There is only one case to date in which this court has considered the scope of the immunity conferred by section 2-202. In Arnolt v. City of Highland Park (1972), 52 Ill.2d 27, the trial court had dismissed allegations of negligence against police officers, assuming that a police officer is protected by section 2-202 whenever the officer is on duty. This court disagreed, holding section 2-202 immunity extends only to negligence while in the actual execution or enforcement of a law. (52 Ill.2d 27, 33.) The words "in the execution or enforcement of any law" must be given their "plain and commonly ascribed meaning." (52 Ill.2d 27, 33.) The determination depends upon the factual circumstances in each case. 52 Ill.2d 27, 35.

In the present case plaintiff concedes that Officer Daley was enforcing the law when he moved his car forward in an attempt to disperse the crowd. She argues, however, and the courts below agreed, that when Daley reversed the car he automatically ceased to be engaged in enforcing the law. We disagree with this conclusion. Enforcing the law is rarely a single, discrete act, but is instead a course of conduct. When a police officer engaged in enforcing the law comes under attack the officer does not necessarily cease to be enforcing the law merely because he or she attempts to maneuver out of range of the attack.

Plaintiff further argues that no immunity should exist because the instrumentality causing the injury — the automobile — was not itself being used to enforce the law at the time of the accident. However interesting this argument may be, it finds no support in the statutory language. Section 2-202 says that public employees are immune from liability for their negligent acts or omissions whenever the employee is executing or enforcing the law; the provision makes no exception for cases where the instrumentality causing the injury is not itself being used to enforce the law. Whether or not the Daley automobile was being used as a tool to enforce the law at the time of the accident is irrelevant to the question of whether Daley himself was engaged in enforcing the law at the time of his alleged negligence.

There is no evidence in the record that would even remotely suggest that Officer Daley, in reversing the automobile, intended to abandon his attempt to enforce the law. The evidence is uncontradicted that the reversal of the car was merely a tactical retreat, part of a course of conduct continuously directed toward preventing or remedying a breach of the peace. The directed verdict below in favor of the plaintiff was granted and affirmed due to the lower courts' overly narrow construction of section 2-202. When section 2-202 is properly construed, it becomes evident that a directed verdict should, in fact, have been granted in favor of defendants. A directed verdict must be granted when the evidence, viewed in its aspect most favorable to the opponent, so overwhelmingly favors the movant that no contrary verdict based on that evidence could ever stand. Pedrick v. Peoria & Eastern R.R. Co. (1967), 37 Ill.2d 494, 510.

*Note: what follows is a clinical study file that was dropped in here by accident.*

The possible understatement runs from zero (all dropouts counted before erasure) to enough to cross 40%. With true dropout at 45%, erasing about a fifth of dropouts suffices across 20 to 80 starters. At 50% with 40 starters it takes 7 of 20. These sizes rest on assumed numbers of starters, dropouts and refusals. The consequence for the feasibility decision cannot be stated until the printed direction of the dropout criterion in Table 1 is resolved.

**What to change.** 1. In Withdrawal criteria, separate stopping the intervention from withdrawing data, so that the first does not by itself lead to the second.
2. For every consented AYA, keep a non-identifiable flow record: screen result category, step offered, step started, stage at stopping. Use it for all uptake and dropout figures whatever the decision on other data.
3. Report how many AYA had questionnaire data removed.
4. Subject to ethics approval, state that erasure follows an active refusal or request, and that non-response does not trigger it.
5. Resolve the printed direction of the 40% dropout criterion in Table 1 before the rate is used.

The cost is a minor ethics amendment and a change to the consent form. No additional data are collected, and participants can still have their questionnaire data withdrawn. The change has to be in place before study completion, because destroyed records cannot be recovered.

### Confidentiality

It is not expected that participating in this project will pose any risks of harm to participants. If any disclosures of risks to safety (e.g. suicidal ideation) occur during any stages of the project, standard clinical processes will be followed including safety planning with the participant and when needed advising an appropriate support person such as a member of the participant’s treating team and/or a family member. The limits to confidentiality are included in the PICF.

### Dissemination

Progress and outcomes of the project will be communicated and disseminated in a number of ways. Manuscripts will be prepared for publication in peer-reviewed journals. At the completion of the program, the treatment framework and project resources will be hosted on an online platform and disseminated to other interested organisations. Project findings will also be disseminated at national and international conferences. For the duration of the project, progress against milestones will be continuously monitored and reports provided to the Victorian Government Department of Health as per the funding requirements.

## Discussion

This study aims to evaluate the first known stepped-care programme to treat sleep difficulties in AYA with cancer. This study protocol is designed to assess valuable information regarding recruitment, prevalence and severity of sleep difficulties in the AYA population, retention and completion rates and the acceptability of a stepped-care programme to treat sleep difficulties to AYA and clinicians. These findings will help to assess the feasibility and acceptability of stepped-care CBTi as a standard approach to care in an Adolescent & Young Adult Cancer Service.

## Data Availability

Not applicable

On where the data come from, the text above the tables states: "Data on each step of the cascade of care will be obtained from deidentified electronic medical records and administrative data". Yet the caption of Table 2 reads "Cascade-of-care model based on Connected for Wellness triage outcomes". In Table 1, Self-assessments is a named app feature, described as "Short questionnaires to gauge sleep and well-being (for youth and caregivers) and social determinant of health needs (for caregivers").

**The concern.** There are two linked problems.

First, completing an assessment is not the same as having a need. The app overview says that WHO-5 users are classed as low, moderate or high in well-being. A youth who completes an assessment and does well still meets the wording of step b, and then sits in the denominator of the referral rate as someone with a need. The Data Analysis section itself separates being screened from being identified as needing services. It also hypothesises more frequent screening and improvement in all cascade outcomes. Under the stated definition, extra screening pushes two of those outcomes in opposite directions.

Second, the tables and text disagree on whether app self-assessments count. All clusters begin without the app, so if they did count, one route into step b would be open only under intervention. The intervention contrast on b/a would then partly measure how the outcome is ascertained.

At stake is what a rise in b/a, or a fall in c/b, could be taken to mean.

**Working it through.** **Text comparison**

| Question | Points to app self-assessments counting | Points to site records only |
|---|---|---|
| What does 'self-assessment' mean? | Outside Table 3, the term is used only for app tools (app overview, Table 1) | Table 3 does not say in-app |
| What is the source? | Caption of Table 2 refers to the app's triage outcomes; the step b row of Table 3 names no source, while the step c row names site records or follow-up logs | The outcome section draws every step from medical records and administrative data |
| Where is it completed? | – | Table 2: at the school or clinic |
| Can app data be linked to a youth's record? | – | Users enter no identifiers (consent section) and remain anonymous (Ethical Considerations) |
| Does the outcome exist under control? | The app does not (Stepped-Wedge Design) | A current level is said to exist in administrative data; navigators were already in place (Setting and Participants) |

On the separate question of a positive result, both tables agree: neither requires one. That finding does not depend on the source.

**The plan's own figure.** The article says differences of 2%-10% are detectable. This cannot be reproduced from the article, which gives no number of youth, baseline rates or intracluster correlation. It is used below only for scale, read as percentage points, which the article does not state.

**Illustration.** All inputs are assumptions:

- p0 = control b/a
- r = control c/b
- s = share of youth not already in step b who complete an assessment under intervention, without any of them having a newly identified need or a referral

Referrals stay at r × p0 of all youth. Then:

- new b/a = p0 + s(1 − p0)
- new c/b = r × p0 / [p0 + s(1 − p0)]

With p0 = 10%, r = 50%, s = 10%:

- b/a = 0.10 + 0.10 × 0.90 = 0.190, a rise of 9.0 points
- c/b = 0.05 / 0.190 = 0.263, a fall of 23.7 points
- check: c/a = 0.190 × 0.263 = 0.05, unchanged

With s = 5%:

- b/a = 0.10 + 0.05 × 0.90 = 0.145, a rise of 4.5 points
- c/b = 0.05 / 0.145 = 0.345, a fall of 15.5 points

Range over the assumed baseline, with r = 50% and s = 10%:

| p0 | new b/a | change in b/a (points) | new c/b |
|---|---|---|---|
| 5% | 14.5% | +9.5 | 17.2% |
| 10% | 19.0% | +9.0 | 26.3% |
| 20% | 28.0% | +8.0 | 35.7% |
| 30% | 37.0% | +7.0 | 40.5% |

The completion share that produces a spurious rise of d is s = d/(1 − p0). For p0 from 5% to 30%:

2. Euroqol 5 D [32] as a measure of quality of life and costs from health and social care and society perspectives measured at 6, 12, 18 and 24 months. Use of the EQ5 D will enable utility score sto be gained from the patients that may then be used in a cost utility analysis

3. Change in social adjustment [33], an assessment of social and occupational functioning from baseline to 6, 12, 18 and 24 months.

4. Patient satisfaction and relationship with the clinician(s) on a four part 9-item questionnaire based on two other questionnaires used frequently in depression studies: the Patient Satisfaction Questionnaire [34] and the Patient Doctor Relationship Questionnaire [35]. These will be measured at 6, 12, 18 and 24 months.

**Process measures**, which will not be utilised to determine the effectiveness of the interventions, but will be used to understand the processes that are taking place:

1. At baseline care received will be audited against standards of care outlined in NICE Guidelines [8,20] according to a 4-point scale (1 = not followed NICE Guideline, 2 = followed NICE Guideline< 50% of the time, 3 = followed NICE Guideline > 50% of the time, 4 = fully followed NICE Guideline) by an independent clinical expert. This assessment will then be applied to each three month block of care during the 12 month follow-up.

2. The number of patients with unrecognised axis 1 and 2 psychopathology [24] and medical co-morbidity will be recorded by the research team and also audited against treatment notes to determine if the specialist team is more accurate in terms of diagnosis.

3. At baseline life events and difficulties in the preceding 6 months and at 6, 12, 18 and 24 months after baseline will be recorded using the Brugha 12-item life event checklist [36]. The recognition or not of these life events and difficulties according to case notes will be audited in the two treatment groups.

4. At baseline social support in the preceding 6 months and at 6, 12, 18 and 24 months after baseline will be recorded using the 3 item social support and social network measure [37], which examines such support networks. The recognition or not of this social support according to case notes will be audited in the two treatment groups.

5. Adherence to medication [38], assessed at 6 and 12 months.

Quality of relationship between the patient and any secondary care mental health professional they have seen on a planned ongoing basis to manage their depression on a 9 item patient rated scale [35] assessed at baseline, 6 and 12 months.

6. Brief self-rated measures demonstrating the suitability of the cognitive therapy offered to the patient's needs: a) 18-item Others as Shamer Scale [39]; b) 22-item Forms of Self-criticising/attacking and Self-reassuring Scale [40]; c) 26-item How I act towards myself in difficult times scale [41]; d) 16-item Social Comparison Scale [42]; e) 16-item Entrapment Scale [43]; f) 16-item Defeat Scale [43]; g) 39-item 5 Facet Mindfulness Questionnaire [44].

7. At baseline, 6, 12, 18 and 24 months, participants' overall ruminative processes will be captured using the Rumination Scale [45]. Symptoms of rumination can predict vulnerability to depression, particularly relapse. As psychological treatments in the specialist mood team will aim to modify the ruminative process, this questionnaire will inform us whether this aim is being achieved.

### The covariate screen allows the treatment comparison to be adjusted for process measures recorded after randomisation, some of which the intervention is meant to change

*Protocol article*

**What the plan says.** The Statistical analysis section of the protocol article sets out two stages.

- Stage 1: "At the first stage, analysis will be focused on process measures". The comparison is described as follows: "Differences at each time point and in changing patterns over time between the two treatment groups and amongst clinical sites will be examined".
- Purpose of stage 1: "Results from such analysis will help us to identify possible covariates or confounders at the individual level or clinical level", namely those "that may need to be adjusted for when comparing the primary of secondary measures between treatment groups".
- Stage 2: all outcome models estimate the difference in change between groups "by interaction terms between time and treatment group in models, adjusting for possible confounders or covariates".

Accordingly, we reverse the judgments of the appellate and circuit courts and remand this cause to the circuit court of Cook County with directions to enter a directed verdict in favor of defendants.

Reversed and remanded, with directions.

JUSTICE GOLDENHERSH, concurring in part and dissenting in part:

I agree with that part of the opinion which holds that the circuit court erred in directing a verdict on the issue of section 2-202 immunity. I dissent, however, because I am of the opinion that the majority has erred in holding that there should have been a verdict directed in favor of defendant. On this record, the evidence of Officer Daley's withdrawal to a point 30 or 40 feet distant from the center of the activity presented a question of fact whether he was engaging in the execution or enforcement of any law or withdrawing from the scene until reenforcements arrived. The officer's testimony concerning his intentions is of no value, and there is, of course, no source of evidence other than his conduct to refute his statements.

In view of the evidence, it was the province of the jury to determine whether, at the time, the officer was departing the scene, or merely executing a maneuver in the course of executing or enforcing a law.